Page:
Breakfast at Midnight, p.1
BREAKFAST AT MIDNIGHT
A novel by Fiona MacFarlane
Copyright 2011 Fiona MacFarlane
This Fragile Life
There was no warning of what was about to happen; no dark clouds gathered overhead to herald the coming storm. For those destined to live another day in Hobart, Tasmania, 3rd of December 1894, life carried on with humdrum normality. Mr Wood put an advertisement in the local paper offering a reward of two pounds for the return of his lost silver snuff box, the intemperate John Slater appeared in the City Police Court, charged with using obscene language in public, Mrs Marshall’s bunch of turnips won her third prize in the vegetable section of the Hobart Horticultural Society’s Spring Show, and the thermometer outside in the shade stood at 88 degrees.
Yet amidst this ordinariness of life, something profound took place, an event that reminded everyone involved just how fragile and capricious human existence could be. A young girl, on the eve of her tenth birthday, died unexpectedly, and while the child’s suffering had been brief, it was of no consolation to her family and friends. A beautiful life had inexplicably been taken away, and their lives would never be the same again.
These were the thoughts that occupied Frances Norwood’s mind as she stood in the foreground of an open balcony door, breathing in restorative breaths of air. It was Frances’s first night at her Aunt Wentworth’s house, on the outskirts of Bellerive, and as three shimmering candles on a mantelpiece suffused the bed-chamber with a gentle hue of yellow, she briefly contemplated her own mortality. In another moment, however, she discerned the sound of brisk, approaching footsteps, and the rustle of a gown behind her.
‘There you are!’ a voice suddenly declared.
A startled Frances stepped back hurriedly from the door, just as an older woman bustled forward and wrenched the balcony door shut. ‘I do beg your pardon, Aunt Wentworth,’ Frances ventured. ‘I was in need of some fresh air.’
‘Never mind about that, my dear,’ Louisa Wentworth replied, forcefully drawing together the curtains, ‘I am here to discuss another matter with you. Minnie Gibbs. You informed me of her death just after you arrived here.’ Frances nodded but said nothing. ‘How singular. I was led to believe that she had the constitution of an ox. Evidently not.’ She paused momentarily. ‘So, how did this seemingly robust child meet her end?’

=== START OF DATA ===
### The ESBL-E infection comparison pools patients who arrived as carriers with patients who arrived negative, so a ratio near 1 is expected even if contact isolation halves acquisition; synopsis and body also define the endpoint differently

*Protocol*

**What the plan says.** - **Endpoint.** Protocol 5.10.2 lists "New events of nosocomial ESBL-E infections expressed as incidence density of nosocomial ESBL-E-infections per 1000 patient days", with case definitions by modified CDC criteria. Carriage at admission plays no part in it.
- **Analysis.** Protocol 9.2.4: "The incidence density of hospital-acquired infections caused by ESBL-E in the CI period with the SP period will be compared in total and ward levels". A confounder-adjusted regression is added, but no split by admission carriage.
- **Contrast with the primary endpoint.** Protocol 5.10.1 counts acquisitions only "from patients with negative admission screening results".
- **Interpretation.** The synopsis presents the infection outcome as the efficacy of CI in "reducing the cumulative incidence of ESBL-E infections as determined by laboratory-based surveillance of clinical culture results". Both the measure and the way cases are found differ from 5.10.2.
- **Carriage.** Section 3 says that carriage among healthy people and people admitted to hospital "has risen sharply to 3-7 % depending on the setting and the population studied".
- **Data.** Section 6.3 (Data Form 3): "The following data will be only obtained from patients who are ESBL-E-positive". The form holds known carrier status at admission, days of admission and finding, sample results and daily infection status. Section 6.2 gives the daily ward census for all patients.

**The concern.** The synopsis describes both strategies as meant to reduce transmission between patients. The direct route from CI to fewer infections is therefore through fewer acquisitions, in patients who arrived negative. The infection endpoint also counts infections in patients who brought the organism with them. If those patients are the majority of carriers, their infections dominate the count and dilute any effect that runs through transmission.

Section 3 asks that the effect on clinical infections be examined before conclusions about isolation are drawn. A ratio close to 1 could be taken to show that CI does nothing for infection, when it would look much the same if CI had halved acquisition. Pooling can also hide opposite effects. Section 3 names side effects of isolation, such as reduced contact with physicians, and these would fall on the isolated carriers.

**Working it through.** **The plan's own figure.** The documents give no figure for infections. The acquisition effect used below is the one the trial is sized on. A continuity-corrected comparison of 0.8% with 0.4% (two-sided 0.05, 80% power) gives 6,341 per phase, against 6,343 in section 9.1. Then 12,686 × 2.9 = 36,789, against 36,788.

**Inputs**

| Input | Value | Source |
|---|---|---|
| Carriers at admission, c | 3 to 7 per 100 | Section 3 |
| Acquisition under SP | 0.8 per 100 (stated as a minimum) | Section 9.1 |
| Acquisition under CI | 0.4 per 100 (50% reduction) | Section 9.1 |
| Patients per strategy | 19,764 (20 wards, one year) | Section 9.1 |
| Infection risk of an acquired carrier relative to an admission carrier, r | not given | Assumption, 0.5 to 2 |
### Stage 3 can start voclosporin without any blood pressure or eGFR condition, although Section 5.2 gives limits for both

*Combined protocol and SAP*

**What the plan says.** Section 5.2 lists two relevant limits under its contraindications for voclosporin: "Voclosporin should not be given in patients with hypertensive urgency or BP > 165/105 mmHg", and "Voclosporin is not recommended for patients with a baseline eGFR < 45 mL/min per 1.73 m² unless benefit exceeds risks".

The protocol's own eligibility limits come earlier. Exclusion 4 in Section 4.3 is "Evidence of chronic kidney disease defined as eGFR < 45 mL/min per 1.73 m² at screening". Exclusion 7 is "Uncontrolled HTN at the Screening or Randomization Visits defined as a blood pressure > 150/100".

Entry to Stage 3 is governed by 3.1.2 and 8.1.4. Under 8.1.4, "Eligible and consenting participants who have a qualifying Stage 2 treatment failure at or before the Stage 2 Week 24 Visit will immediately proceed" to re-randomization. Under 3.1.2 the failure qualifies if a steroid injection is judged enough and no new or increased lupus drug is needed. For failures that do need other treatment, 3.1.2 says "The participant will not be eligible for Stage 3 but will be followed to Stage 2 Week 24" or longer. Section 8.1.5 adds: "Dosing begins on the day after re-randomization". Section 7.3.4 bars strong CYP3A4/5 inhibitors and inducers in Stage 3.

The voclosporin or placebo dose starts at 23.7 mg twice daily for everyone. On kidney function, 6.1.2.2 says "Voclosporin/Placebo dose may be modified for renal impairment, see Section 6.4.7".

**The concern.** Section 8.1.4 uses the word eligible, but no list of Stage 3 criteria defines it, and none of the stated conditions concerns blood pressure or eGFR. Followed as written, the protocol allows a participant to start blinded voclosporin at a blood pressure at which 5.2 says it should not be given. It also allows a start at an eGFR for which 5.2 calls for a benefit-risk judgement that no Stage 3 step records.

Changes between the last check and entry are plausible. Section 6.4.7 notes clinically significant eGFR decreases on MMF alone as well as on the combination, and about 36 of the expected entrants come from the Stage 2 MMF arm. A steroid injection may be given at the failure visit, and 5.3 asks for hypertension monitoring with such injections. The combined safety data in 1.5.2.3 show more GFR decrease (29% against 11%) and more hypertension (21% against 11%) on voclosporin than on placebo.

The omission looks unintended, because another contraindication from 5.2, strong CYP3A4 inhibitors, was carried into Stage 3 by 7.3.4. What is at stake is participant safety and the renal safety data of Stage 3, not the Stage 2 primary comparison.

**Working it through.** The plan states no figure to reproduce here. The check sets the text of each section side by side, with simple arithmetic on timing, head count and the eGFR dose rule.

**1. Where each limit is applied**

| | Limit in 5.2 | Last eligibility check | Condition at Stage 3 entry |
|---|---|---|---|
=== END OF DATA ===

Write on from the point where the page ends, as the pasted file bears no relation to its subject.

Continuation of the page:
Frances noted a gleam of excitement in her aunt’s bilious brown eyes. ‘I’m afraid that I can furnish you with none of the particulars,’ she replied.
‘No, no, that will not do in the slightest, Frances. You must do better than that.’
‘I’m sorry to disappoint you, but I really can’t satisfy your wishes in this matter. The household, not surprisingly, was in disarray when I arrived at the house. I spoke only with the parlour maid—’
‘And what did the servant say? Did she describe the event itself? Will there be a coronial inquest? Did she seem much affected by what had happened?’
Frances sighed and crossed her arms over her chest. ‘I confess I was too much out of countenance to pay heed to the finer details of our ‘conversation,’ if you could call it that. I’d just discovered that the girl I was to have taught had succumbed to a short illness, only hours before I arrived, the result being that I’m now without a situation.’
A brief silence ensued between the two women. ‘Dear, oh dear! How dreadful this all is!’ Louisa eventually exclaimed. ‘Of course it reminds me of your Uncle Harold. He was only forty when he left me. One minute he was berating the gardener for over fertilising the roses, and in the next instant, his spirit took flight and he passed through the gates of death. Just like that.’ She clicked her fingers to further emphasise the last word. She then drew out a handkerchief and dabbed it at her nose. ‘Such a death! Poor Harold, and poor Minnie Gibbs! Still,’ she said, tossing her proud head, ‘there is no point going on about it. It is all too late for her, most assuredly. The girl is dead, and now our lives are in chaos.’